Once you're all signed up, it's time to develop your story idea. If you already have an idea, that's great! If not, you'll want to nail down at least a broad idea before you move on to the next steps. You certainly don't want to wait until November 1st to decide what you're going to write about.

Here are some ways to get the idea-juices flowing:

Search for a writing prompt – There are plenty of free writing prompts all over the internet. There’s a great Subreddit dedicated to prompts of all kinds. It’s a good place to start!

Determine what genre(s) you want to write in – will it be science fiction, memoir, romance, thriller? The most successful books are written to market, and starting with the genre helps.

Determine what kind of “feel” you want your story to have – Gritty? Hopeful? Tear-Jerker? Many writers find that keeping the feel in mind as they develop their idea is helpful. 

Determine the overarching theme of the novel – Theme and feel can be two different things, although they're often complimentary. Some common themes are: Love, overcoming fear, forgiveness, trust, and survival.

Ask yourself “What if?” questions to spark inspiration – Asking “what if?” during both the plot development and the writing is a great way to spark inspiration and keep the story going.

The Writing Before the Writing

Once you have a general idea, it's time to get some writing done. But not prose writing yet. Save that for when the challenge begins.

Instead, get to know your story idea through these writing exercises:

Come up with a logline – This is usually a concise, one or two-sentence summary of your book. It is the Who, What, When, Where, and Why. It should focus on your main character and the conflict. If you're stuck, browse Netflix and look at the short descriptions for the movies there. These are the loglines.

Come up with a pitch – A pitch is similar to a logline, but it's a bit longer. You can go into more detail, but try to keep it under 300 words. Focus again on the main conflict, protagonist and antagonist, and what's at stake.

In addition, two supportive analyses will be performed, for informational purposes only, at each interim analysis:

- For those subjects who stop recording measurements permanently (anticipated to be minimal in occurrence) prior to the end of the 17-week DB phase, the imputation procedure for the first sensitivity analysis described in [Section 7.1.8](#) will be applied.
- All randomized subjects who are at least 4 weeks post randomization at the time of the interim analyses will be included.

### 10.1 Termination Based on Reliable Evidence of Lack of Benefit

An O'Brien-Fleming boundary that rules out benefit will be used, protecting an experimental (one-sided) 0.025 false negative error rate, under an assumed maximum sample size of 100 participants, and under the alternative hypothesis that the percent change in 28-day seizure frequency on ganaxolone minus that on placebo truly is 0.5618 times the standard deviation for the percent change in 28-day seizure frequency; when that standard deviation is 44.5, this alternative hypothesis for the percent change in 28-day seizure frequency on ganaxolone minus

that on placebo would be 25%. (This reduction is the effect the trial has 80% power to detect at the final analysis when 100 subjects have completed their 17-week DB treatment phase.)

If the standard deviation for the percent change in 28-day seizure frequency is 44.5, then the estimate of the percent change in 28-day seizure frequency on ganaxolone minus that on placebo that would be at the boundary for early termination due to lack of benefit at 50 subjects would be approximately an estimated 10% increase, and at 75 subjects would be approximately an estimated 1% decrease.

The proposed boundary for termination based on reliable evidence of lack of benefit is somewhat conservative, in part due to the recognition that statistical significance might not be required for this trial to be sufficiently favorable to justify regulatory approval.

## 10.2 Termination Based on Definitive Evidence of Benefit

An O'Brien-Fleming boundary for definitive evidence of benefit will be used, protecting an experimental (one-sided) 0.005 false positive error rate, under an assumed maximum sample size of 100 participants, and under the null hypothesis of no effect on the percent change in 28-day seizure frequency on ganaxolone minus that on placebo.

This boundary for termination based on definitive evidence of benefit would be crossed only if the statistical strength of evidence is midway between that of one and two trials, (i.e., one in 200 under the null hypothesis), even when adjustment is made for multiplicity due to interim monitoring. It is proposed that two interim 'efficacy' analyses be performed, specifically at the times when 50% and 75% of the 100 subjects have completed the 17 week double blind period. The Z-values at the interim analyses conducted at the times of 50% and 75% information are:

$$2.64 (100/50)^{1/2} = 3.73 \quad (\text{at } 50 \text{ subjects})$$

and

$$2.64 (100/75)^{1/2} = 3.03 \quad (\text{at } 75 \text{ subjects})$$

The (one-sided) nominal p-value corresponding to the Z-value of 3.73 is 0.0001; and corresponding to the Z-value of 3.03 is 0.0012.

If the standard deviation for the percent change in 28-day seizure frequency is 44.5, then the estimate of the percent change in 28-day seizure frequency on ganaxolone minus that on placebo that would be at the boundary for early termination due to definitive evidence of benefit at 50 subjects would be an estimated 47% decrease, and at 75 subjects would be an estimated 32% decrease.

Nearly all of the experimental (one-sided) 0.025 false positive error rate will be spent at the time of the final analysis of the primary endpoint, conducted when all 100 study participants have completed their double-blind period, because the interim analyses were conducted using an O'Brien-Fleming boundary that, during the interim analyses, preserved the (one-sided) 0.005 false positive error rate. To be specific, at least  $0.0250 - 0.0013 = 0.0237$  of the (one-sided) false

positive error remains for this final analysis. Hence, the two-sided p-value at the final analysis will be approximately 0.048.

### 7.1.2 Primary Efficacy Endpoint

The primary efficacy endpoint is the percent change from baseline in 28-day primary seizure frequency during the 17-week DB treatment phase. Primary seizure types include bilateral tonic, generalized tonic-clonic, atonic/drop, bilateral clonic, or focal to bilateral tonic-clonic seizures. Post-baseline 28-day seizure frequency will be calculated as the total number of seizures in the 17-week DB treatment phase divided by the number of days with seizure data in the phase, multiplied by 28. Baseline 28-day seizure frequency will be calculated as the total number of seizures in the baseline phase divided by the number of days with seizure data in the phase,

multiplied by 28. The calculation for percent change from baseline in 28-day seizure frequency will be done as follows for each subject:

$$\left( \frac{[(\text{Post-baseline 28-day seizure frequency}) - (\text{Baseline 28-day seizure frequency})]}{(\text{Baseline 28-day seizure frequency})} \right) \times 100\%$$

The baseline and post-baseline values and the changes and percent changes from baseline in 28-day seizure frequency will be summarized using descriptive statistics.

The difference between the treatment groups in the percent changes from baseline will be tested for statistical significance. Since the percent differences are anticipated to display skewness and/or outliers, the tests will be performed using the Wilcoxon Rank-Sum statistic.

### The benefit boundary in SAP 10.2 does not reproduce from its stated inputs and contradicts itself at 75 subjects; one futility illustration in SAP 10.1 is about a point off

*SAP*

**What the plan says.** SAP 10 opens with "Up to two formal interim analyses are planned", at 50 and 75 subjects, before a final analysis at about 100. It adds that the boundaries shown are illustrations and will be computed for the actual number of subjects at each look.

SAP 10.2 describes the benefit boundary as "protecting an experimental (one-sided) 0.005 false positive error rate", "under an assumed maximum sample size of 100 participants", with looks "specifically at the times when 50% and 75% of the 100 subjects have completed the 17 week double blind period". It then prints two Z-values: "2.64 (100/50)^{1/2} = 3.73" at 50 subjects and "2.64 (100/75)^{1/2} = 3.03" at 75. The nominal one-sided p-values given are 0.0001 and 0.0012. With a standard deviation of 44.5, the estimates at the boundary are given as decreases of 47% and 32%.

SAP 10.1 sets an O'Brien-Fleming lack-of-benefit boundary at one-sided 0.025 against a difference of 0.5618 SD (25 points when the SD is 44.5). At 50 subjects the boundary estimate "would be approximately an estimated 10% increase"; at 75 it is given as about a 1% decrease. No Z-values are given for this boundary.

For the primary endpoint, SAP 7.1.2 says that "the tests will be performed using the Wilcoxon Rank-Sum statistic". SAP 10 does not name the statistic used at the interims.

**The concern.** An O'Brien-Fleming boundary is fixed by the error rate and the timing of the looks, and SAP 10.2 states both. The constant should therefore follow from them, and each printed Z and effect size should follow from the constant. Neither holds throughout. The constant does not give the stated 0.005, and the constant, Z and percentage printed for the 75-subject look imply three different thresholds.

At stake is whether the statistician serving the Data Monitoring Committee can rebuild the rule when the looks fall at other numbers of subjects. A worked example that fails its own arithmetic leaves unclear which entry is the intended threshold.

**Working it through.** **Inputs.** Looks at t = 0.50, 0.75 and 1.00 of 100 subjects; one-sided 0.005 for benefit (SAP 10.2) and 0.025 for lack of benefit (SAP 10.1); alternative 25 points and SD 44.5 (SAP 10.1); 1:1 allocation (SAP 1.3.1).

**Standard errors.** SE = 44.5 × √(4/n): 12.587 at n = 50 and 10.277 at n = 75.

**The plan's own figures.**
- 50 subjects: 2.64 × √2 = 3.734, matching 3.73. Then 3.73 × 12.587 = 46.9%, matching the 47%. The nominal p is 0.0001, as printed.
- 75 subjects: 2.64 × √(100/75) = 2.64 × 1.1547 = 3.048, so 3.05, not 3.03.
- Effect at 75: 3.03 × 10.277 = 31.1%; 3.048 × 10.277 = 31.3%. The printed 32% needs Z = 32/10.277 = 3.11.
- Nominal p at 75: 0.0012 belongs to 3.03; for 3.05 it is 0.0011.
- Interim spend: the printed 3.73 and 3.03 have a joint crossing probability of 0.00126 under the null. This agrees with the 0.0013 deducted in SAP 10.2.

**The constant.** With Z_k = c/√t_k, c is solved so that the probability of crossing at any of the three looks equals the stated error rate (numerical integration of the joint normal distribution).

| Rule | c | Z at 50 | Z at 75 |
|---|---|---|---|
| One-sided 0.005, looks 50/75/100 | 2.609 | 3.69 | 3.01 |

If after you write your logline and pitch the story still interests you, move on to character development. If not, make some changes or shift to another idea. While you may not feel the flutter of inspiration during the entire writing process, this step should have you excited about your idea. If you're not inspired, you should probably find another story idea.

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Character Development

Character development is hugely important in any fiction novel. And if you go into NaNoWriMo with a solid idea of who your characters are, what they want, and their internal motivations, you'll be able to focus on writing and meeting your daily word count goals instead of stopping to think about what your characters would do next.

For the major characters in your story, you'll want to write character profiles. If you're not sure how to do this, visit this blog post on how to write character profiles. It will also help to write a character arc for your protagonist(s).

For guidance on character development, ask questions like these:

  • What do they want most?
  • What is their biggest fear?
  • How do they respond to adversity?
  • What is their greatest flaw?
  • What will cause the character to change by the end of the plot?

Click this link for a giant list of character development questions.

Choosing POV

You'll also want to consider which POV you'll use for your book. The most common ones are first person and third person, but even those have certain styles within them that you may want to consider.

POV is important because it's one of the primary factors in how you tell your story. Some POVs are necessarily limited, while others can provide a little too much freedom for some writers.

If you're unsure, check out this post on character POV and try some writing exercises that use different POVs to see which one you like best for your story.

Writing an Outline

Outlining your novel is perhaps one of the best ways to prepare for NaNoWriMo. Even if you're a “pantser” and have never written an outline before, preparing for NaNoWriMo could be the best time to learn. An outline can help you nail down your story structure, your inciting incident, character development, and help you prevent writer's block during November.

Just remember that an outline is only a guide, and to trust your gut as you write. You may find that something else works better for your story as you write. Many “pantsers” worry that working from an outline while writing fiction can stifle creativity, but it's easy enough to use the outline as a guide that you use for inspiration, not a specific roadmap that you must follow.